College Rejection? Here’s What to Do

Rejection is an inevitable, and painful, part of life.

College application season, in particular, brings numerous opportunities for rejection.

For some students, getting turned down by their dream college(s) will be the most consequential form of rejection they’ve had to face. This rejection can be especially difficult to navigate for students who have applied Early Decision or Early Action.

What’s more, many universities are getting more and more selective as application numbers increase, meaning that college admissions, on a whole, is getting more unpredictable.

We wish every single student could be spared the pain of rejection letters, deferrals, and wait-list notices, especially if these come from colleges at the top of their lists.

Yet, since rejection isn’t something we can avoid, our best option is to learn how to cope with it. Developing this kind of emotional resiliency is something that anyone can benefit from — not just during college application season, but throughout the rest of their life.

To that end, here are some strategies we recommend for navigating college rejections (including what to do about your college list).

1) Acknowledge the pain.

Scientific research, including a University of Michigan study, has found that rejection activates the same part of the brain that physical pain does.

In other words, we humans actually experience rejection and physical pain the same way. And, just as some people feel physical pain more strongly than others, it’s likely that some people feel emotional and psychological pain more deeply as well.

This can be tough to acknowledge. After all, it means that that rejection pain is very much real. As such, there’s no real way to avoid feeling it when that rejection letter arrives from your dream school. However, thinking of rejection pain as similar to physical pain helps us understand it. Understanding this pain gets us closer to processing it.

This is important to note, as many students choose to acknowledge rejection pain by, well, panicking! It’s not uncommon for families to feel the need to revise college lists, common application essays, and more following a wait list notice, defferal, or rejection.

Before this panic sets in, and before you make any decisions like these, take some breaths. Acknowledge the pain, respect the work that you’ve done, and allow yourself the emotional space to process the impact of that letter.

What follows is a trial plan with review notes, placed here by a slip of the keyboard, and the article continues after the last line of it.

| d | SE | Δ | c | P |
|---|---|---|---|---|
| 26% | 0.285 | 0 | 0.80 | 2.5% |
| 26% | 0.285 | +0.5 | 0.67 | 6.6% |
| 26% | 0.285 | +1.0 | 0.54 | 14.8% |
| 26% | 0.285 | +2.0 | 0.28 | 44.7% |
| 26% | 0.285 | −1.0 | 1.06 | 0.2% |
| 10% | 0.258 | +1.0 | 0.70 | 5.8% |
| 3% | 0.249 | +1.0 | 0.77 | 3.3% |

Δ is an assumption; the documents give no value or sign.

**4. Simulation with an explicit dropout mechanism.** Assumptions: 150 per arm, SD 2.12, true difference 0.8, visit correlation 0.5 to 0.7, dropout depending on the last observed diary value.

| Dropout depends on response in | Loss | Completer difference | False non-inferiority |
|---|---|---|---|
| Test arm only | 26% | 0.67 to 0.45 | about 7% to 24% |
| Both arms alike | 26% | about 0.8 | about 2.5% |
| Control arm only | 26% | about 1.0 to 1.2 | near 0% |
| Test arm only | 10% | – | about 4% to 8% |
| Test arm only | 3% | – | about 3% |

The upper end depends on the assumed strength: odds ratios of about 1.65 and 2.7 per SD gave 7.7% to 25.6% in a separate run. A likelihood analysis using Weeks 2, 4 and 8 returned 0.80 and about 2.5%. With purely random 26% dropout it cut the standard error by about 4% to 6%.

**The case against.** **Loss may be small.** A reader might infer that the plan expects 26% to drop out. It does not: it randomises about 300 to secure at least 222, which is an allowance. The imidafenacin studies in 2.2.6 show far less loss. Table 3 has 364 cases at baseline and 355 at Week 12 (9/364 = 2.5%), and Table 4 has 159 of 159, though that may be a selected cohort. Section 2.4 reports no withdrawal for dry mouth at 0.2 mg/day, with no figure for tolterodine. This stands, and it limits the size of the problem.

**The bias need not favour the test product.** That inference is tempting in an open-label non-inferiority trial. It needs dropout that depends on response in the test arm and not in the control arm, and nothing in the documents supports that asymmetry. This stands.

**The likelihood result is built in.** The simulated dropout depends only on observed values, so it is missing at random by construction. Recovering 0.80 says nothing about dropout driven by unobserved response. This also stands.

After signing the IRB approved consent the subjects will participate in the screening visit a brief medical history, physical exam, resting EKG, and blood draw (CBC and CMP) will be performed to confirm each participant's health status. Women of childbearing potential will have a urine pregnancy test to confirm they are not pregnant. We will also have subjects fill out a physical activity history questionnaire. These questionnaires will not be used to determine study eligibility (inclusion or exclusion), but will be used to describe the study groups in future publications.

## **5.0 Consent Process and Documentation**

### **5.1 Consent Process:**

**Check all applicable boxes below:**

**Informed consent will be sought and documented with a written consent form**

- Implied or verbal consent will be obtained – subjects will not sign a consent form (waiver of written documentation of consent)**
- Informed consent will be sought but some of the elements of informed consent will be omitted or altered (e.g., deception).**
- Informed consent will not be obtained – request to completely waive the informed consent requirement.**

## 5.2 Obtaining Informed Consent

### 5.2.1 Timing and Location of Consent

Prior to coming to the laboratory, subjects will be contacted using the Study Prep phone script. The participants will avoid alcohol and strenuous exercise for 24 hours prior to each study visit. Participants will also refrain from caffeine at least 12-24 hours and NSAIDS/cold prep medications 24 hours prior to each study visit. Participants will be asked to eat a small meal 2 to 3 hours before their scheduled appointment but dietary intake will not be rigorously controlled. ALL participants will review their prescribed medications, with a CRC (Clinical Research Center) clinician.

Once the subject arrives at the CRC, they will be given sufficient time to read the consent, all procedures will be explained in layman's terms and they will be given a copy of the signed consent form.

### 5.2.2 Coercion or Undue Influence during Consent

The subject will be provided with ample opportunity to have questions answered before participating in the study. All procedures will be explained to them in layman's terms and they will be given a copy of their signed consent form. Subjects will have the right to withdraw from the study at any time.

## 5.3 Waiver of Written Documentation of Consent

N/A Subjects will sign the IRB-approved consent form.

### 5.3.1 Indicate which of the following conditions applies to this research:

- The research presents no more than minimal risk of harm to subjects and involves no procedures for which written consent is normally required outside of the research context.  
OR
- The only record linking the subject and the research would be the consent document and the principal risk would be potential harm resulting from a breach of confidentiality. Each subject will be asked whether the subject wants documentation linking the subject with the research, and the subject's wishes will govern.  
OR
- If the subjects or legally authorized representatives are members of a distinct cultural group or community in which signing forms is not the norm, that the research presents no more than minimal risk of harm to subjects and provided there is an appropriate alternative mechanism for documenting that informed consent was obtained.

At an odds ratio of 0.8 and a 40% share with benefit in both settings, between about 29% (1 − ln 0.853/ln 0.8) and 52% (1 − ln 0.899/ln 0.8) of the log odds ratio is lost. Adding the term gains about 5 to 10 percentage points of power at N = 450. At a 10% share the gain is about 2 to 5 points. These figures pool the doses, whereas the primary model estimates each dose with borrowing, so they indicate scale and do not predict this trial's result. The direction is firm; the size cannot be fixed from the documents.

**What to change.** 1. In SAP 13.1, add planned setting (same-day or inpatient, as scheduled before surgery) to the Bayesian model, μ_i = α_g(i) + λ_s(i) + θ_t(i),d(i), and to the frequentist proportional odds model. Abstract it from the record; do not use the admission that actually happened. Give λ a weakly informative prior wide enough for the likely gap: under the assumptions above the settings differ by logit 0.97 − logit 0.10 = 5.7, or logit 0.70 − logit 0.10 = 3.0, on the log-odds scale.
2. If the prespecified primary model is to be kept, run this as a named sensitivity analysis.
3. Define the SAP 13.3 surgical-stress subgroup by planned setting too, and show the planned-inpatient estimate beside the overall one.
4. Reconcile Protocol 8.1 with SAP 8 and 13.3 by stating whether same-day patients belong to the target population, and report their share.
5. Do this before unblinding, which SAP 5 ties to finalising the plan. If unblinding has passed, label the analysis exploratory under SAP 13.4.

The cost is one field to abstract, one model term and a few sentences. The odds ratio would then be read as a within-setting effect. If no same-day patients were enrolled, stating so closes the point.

2) Don’t lose sight of academics and activities.

If you’ve applied Early Decision or Early Action and received anything other than a resounding “yes” from your college(s) of choice, it may be tempting to lie in bed binge-watching Netflix and forgoing assignments and extracurricular engagements.

However, colleges do care about how students finish out their senior years, especially from an academic perspective. As challenging as it may be, it’s vital to stay focused on your classes and activities to keep your application strong.

Now is actually a great time to channel that rejection pain into a new activity or pursuit, such as an independent study, volunteering activity, or elective. Colleges love students who take initiative and demonstrate that they are not daunted by setbacks or perceived failures.

If you’re achieving anything less than your desired grade in certain classes, now is also a fantastic time to discuss with your teachers about certain ways to bolster flagging marks.

3) Make sure your college list is balanced and appropriate.

Many students inevitably return to their college lists after an early deferral, wait list notification, or rejection. They may be tempted to add or subtract certain schools from this list. Yet we encourage all of our students to evaluate their lists mindfully before making any significant changes.

We encourage our students to consider their college lists from two perspectives:

  • Quantitative
  • Qualitative

Viewing schools from a quantitative perspective means considering the following:

  • Average standardized test scores of accepted applicants
  • Average grade point average of accepted applicants
  • Any other numerical consideration (i.e., class rank, AP test scores, academic rigor, etc.)

Assessing schools with a qualitative perspective means ensuring the following components align with a student’s interests: